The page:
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Report #1: Common Courtesy Is A Key Marketing Strategy
The printing company’s truck backed up to our warehouse door, loaded with about a hundred cartons of brochures for one of our companies. The driver got a pushcart out of the back and asked where we wanted him to take the boxes. Following our directions, he wheeled the cart full of boxes through our warehouse area and into a back office. |
“Just pile them over there,” I said. “We have to separate them by the title of the brochures packed inside before putting them on the shelves.”
“I’ve already done that for you,” the driver said. “And these boxes are labeled with the different titles right here on the side, to make it easier for you to access the right boxes.” He then proceeded to put the boxes in the right places on the shelves.
Then, as he left the building, he closed the warehouse door behind him.
And, incidentally, he thanked us for our business.
I don’t know if this surprises you or not, but that’s MARKETING! I’ll tell you this: this experience was a lot different than our experience with most vendors’ delivery people. This driver was courteous. This delivery man did more than was required of him. This delivery man let us know that our business was apreciated.
Common courtesies, you say. Unfortunately, these courtesies are not very common at all. In fact, they’re extremely rare. And it’s worth noting that our society, our marketplace, prizes that which is rare most.
This particular experience with this particular deliveryman may have been accidental. He may just be a naturally pleasant, considerate, helpful fellow. Or he may have taken it upon himself, for some unknown reason, to develop a pleasing personality, and to practice good customer relations.
But, if this is an accident, it is a great example of an accident that should be repeated on purpose, as a marketing strategy.
What is Marketing?
Most people expect an Report about “marketing” to address such subjects as advertising, direct-mail, increasing customer’s purchasing, stimulating referrals, finding a market niche, and so on. And they should, but in this Report, I want to let you know everything you think of as something other than marketing is actually marketing.
For example, most businesses think of maintenance as maintenance. The Disney parks think of maintenance as marketing, because the remarkable cleanliness of the parks is a major stimulant of positive word-of-mouth advertising. What aspects of your business aren’t thought of as marketing but should be thought of as marketing, and re-worked as marketing strategies?
QUALITY is certainly one of them. Product quality. Service quality. “In Search Of Excellence” author Tom Peters jokes about the retail executive who became aggravated at Peter’s criticism of his industry in a seminar, and cried out, “We are no worse than anybody else.” Peters had a graphic artist design a company logo with the slogan in it: we are no worse than anybody else.
Quality must be developed as marketing strategy, because no other marketing strategies can build and sustain a business without it.
Another aspect of business often overlooked as a marketing strategy is courtesy.
Courtesy can be expressed many different ways. Like the delivery man taking time to sort the boxes. Or the Horschow mail-order company sending each item ordered during the holiday season in a beautiful Christmas-green gift box, with a gold elastic ribbon, and a gift card, all at no extra cost. Or the Figi’s company, a mail-order marketer of gourmet foods and gifts, sending a personalized letter acknowledging receipt of an order and reassuring the customer that it will be shipped on time. Or the doctor who calls his patient at home, the evening after treatment, just to “check on him”. Or, even with a simple “thank you”.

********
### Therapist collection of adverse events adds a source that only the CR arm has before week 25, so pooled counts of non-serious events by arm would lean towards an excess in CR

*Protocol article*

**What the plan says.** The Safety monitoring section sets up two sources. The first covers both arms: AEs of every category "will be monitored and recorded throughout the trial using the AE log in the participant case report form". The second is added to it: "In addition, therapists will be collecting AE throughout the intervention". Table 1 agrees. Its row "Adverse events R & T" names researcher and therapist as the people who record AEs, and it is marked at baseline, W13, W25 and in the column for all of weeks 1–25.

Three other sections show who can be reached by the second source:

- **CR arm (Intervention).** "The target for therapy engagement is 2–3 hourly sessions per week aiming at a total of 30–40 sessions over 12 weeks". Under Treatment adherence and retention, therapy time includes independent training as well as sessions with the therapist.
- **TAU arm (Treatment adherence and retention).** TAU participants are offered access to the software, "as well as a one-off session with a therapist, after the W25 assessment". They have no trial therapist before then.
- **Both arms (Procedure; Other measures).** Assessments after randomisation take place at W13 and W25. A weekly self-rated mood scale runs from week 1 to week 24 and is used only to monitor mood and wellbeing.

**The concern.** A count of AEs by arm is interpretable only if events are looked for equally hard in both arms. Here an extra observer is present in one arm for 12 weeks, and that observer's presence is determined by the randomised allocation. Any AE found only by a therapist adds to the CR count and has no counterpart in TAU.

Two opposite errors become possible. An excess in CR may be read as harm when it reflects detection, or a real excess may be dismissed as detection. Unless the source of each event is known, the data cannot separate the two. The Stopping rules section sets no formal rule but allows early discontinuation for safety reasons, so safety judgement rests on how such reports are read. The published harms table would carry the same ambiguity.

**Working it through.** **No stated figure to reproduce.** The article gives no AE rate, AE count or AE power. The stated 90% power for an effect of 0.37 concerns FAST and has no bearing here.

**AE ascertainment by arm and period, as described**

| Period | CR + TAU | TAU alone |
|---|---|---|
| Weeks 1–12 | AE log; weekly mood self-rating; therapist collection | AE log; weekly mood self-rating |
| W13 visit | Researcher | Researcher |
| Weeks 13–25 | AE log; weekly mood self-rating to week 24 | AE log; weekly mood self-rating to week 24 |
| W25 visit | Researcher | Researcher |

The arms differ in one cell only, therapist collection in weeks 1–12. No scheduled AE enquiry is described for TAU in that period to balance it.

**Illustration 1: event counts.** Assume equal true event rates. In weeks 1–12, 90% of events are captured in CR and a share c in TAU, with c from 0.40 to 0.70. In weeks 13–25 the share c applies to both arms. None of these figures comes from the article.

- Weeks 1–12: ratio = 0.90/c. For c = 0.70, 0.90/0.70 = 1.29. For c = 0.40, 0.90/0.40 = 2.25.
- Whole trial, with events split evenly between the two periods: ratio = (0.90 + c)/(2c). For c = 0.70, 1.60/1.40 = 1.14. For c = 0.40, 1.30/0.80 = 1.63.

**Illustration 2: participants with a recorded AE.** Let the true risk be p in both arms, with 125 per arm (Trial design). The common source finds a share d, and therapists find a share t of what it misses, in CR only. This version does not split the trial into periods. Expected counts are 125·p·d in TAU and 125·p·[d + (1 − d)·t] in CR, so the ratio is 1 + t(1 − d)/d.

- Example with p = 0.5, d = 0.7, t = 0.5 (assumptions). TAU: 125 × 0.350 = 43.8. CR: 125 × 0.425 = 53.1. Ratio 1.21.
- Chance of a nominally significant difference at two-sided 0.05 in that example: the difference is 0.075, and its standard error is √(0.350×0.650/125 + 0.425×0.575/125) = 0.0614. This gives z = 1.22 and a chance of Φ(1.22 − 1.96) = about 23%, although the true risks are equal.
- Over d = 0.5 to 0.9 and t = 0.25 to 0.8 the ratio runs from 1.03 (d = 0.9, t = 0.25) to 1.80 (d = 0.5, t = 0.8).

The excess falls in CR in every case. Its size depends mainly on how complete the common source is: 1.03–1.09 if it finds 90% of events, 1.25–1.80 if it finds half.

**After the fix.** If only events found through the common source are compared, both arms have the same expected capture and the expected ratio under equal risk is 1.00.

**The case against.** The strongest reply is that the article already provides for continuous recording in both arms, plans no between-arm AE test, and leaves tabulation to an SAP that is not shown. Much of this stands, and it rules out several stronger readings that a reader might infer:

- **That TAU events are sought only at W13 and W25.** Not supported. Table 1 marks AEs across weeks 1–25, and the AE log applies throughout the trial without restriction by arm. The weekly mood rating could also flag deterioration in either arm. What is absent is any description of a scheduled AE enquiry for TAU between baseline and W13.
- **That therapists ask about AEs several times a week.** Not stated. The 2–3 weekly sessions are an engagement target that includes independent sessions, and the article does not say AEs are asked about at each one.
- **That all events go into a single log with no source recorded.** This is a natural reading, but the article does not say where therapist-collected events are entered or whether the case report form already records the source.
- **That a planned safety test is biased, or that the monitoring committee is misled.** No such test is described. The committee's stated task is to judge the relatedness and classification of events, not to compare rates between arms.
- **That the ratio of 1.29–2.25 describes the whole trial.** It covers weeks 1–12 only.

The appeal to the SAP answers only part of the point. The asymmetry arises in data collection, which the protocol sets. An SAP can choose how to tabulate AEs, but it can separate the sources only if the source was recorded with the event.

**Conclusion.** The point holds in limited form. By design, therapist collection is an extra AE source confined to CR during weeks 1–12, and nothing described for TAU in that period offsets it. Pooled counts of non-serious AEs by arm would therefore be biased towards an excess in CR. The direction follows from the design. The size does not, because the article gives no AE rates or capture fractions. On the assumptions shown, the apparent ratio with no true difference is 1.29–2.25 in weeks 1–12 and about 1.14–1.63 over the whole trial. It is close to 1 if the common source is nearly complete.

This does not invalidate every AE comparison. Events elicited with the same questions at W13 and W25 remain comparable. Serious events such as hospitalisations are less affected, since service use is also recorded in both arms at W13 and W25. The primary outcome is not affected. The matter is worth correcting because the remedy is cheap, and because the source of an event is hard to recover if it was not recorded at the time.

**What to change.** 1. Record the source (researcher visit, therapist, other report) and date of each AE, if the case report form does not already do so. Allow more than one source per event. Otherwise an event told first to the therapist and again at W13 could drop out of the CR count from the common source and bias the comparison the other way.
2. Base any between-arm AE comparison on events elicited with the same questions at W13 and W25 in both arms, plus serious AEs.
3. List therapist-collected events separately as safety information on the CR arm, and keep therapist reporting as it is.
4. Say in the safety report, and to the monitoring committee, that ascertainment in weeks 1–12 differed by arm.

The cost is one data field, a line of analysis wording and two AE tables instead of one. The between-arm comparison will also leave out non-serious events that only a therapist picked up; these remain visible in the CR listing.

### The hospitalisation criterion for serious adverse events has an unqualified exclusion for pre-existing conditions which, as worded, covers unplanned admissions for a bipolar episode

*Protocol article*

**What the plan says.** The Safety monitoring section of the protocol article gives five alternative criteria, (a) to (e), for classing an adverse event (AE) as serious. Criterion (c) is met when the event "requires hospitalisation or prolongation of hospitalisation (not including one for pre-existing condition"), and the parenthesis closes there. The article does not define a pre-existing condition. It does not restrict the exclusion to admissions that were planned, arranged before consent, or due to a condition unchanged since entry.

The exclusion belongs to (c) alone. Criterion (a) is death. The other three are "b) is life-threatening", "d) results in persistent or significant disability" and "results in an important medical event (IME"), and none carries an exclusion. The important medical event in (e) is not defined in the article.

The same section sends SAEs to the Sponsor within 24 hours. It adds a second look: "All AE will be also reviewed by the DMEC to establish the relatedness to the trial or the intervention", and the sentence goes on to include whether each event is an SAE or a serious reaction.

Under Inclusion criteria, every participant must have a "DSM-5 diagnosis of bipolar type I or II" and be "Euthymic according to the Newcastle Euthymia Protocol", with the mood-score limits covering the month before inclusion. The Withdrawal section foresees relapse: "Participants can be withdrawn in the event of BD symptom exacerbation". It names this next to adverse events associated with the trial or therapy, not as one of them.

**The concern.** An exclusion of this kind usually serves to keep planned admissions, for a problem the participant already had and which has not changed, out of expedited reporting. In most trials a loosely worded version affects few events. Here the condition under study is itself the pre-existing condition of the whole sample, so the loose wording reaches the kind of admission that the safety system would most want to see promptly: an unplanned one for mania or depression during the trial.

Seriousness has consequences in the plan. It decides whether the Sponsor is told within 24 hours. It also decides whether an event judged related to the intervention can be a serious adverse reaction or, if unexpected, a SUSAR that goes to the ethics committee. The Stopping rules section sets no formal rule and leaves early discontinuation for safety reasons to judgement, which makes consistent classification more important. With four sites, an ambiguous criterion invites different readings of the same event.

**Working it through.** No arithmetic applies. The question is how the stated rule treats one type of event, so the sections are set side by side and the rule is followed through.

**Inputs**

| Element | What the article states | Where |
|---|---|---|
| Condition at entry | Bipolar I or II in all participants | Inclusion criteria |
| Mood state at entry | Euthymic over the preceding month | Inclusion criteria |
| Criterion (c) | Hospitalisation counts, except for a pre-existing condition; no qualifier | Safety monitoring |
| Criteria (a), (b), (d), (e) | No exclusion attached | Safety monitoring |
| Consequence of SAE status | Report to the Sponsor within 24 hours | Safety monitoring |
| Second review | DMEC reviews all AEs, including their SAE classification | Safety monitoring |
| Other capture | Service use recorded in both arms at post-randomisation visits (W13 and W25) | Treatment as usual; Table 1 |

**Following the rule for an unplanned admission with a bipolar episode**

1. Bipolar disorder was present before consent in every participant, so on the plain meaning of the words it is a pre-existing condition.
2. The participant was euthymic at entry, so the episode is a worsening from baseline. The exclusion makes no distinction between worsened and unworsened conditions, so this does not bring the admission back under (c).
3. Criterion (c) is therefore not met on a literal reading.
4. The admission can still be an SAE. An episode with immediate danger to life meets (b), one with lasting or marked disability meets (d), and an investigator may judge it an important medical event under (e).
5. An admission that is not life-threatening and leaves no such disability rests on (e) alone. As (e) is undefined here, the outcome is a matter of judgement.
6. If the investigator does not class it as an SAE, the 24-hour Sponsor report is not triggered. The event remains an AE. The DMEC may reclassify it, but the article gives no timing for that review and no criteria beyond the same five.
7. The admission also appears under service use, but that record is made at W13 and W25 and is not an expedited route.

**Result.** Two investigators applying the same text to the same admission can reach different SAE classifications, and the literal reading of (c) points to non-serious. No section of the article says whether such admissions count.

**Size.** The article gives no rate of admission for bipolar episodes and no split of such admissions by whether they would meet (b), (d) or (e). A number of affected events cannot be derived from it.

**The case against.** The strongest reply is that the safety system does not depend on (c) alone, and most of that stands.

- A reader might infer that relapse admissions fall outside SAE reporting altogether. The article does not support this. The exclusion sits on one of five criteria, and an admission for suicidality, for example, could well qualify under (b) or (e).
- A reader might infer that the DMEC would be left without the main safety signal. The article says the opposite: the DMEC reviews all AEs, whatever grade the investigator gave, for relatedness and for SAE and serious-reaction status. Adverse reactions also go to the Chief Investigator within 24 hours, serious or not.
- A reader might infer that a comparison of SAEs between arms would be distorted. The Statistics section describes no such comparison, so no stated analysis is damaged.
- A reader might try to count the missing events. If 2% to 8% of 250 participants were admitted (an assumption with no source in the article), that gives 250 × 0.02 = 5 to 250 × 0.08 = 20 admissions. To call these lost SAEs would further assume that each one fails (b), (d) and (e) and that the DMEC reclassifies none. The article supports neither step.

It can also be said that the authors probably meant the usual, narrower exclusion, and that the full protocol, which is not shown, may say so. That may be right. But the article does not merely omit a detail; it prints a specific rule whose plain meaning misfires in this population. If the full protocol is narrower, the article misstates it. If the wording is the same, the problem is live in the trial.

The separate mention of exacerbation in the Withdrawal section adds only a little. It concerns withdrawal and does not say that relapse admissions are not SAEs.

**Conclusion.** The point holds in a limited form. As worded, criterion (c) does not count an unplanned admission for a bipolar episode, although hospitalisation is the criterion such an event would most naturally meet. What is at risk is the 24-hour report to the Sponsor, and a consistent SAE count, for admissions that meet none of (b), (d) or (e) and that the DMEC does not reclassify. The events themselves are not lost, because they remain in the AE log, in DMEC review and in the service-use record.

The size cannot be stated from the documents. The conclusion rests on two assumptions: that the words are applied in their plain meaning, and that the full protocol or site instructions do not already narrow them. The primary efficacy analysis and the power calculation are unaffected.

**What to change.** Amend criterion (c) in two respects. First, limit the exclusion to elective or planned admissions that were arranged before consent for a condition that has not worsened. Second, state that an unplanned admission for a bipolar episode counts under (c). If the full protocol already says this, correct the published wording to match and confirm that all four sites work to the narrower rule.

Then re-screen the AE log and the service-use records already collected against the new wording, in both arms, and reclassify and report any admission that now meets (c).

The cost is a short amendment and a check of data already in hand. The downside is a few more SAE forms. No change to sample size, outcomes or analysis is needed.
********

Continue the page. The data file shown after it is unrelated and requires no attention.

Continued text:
It’s an important marketing principle: people want most what they have the least of. Today, somewhat sadly, the things most people get the least of are recognition and appreciation.
Gratitude As A Marketing Strategy
Many years ago, I took over a business with mammoth collection problems: almost all of its customers had open accounts and paid their bills ten to sixty days late (except those who didn’t pay at all). We quickly instituted a number of corrective measures, including tighter credit controls and policies, interests charges, a sequence of past-due notices, and collection calls. However, we also instituted a positive strategy. We started sending hand-signed thank you notes for prompt payment to anybody who did pay on time...those who were almost on time...and even late payers who responded to a past-due notice. Guess what happened? Those customers who received thank you notes became better paying customers.
I know a Doctor who started a procedure of giving fresh, long-stemmed red roses to his women patients who showed up for their appointment on time, or paid their bills on time, or referred another patient. “Funny thing,” he told me. “We no longer have patients missing appointments. Our collections have improved. Referrals are up. And, some guys are asking how they can get roses, too!
Here are a few specific ideas you might adopt, as ways of saying thank you:
I figured it up just the other day; in 1986, personally and for my various businesses combined, I signed checks for well over one million dollars, in payment for goods and services to all sorts of people and companies. And I don’t care what anybody says - a million bucks is a lot of money. Yet, I can count on the fingers of one hand the number of the recipients of all that money who have expressed any gratitude in any formal kind of way. Only one of them found out and recognized my birthday.
Just saying “thanks” is a big step ahead of the competition today.
Source: 15 Secret, Money Making Reports!
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